This is not a political blog, but, this past year’s political season has called into question the role of social media and technology in an informed society. Although this problem has been very real for a long time, the results of the election at all levels has caused an open debate about the value of social media and whether or not we are surrounding ourselves with diverse media and points of view or preferring only sources that confirm our thinking, correct or not.
To add some additional complexity, there is some persuasive evidence that our students are not handling the diverse media environment with the deft we aspire to: a recent study featured on NPR reported that researchers were “shocked” at the inability of students to evaluate the credibility of sources.
This is particularly troubling to me as a social studies teacher. The loss of instructional time and focus on social studies, civics and government in the past two decades confounds this problem, as does dwindling resources for media literacy and library/media instruction.
I am working on a longer blog post about this with some suggestions on where we can start as teachers to push in the right direction. To be clear, I know some you are doing amazing work at helping guide your students to be able consumers of information in this very overcrowded information age. However, if you are like many others, it might be time to evaluate both your own social media news practices, then consider how it works in the classroom.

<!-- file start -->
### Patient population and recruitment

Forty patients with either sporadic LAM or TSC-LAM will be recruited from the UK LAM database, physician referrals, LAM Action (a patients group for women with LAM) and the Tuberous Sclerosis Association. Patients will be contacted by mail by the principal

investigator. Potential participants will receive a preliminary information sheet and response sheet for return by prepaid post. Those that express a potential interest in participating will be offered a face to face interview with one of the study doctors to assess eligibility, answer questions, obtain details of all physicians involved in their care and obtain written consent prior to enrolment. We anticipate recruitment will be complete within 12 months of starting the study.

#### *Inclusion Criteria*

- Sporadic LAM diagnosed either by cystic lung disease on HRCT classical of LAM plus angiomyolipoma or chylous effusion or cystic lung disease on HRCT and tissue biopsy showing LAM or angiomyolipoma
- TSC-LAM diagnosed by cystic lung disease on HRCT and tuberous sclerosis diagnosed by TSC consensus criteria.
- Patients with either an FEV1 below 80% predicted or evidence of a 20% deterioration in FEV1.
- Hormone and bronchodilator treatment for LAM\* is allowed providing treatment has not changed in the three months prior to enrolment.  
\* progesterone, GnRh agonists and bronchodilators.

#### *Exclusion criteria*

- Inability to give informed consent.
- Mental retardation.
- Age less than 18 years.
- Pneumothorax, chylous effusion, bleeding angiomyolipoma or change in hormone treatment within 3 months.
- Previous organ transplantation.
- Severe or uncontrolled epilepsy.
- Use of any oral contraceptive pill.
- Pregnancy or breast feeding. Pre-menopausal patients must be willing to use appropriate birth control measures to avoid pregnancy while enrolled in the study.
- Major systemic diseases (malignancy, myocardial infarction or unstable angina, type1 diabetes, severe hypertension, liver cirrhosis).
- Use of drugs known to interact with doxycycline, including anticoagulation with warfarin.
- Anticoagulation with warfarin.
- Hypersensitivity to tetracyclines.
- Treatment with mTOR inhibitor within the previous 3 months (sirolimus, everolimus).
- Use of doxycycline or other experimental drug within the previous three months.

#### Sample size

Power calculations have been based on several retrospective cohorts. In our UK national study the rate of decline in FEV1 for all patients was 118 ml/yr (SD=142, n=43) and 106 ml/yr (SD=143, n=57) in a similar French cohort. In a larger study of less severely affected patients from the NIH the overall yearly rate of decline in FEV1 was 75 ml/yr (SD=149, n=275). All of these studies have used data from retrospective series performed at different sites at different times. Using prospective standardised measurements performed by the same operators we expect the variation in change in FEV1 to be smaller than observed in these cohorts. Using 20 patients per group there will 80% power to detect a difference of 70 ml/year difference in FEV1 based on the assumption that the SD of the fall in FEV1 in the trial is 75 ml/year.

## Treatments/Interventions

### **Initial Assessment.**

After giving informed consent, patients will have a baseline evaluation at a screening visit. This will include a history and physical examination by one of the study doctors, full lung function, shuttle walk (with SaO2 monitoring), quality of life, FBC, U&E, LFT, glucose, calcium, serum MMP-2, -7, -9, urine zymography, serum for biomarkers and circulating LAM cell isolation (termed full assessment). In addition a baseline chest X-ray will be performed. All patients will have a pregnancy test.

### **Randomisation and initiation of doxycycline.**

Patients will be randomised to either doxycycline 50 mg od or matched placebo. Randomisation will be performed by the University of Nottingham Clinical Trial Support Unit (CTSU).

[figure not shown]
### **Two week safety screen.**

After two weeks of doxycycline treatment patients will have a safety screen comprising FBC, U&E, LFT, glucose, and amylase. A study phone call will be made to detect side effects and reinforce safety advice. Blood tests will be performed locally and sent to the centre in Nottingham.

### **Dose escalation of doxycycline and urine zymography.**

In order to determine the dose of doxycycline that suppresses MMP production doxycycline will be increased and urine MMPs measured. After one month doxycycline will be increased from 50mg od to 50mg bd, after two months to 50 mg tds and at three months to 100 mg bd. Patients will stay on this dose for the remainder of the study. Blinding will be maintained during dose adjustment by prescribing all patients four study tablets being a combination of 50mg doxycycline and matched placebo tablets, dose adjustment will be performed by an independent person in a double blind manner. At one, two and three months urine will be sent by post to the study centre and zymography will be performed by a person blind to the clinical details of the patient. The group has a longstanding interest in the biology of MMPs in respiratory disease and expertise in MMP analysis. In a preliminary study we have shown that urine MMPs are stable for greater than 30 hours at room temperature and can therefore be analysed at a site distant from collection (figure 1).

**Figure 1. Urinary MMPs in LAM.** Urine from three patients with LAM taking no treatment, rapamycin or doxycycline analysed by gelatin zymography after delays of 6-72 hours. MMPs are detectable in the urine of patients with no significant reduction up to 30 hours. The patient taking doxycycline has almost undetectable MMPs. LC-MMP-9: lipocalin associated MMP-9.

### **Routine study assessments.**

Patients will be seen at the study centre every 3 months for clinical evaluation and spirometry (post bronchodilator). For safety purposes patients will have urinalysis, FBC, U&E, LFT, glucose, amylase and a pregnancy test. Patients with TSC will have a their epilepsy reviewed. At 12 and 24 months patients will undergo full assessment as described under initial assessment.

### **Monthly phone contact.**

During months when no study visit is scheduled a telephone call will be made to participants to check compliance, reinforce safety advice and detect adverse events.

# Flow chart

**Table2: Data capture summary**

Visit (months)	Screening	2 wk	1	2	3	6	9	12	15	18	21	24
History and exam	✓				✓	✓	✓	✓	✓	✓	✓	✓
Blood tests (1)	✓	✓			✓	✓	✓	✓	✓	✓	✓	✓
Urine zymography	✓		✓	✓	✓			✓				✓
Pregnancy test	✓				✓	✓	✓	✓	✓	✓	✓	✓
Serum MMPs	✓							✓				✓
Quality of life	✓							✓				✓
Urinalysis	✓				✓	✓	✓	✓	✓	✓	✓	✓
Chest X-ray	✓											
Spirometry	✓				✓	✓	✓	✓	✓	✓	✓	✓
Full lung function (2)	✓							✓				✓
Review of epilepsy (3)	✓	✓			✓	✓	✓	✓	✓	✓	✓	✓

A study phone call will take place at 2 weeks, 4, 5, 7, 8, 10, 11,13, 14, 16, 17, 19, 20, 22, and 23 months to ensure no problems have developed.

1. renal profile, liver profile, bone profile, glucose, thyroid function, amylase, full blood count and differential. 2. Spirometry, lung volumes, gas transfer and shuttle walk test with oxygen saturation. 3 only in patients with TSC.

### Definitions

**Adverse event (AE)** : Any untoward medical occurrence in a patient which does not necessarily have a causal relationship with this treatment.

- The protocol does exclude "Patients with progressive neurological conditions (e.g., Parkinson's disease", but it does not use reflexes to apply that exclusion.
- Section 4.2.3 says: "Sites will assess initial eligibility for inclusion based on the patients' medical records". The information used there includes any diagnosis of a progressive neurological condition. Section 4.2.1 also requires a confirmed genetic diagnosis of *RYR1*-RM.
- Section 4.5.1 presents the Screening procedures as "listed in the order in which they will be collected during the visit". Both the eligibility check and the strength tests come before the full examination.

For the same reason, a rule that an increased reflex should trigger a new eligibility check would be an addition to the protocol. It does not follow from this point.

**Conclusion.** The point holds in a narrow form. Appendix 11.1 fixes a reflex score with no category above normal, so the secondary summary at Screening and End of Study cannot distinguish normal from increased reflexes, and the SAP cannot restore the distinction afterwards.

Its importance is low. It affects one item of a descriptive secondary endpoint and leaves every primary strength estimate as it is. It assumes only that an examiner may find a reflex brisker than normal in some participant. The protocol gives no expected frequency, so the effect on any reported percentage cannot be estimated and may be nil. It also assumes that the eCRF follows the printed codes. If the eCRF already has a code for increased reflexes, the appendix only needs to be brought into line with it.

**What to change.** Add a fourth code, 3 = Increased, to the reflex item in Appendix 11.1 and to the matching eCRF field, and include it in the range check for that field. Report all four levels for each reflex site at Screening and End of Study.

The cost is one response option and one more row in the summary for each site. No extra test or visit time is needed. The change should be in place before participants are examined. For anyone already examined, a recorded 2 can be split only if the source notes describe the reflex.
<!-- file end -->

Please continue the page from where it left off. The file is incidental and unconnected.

To start, last week’s Note to Self Podcast rebroadcasts a great conversation from earlier in their run about the need to diversify your own media diet to provide different perspectives, even those that challenge your beliefs. It isn’t a comprehensive solution to a complex problem, but, it is a really good start.
Is this on your radar? If so, what’s your strategy for challenging this in the classroom? Hit is up in comments below, or, Tweet NCCE to discuss!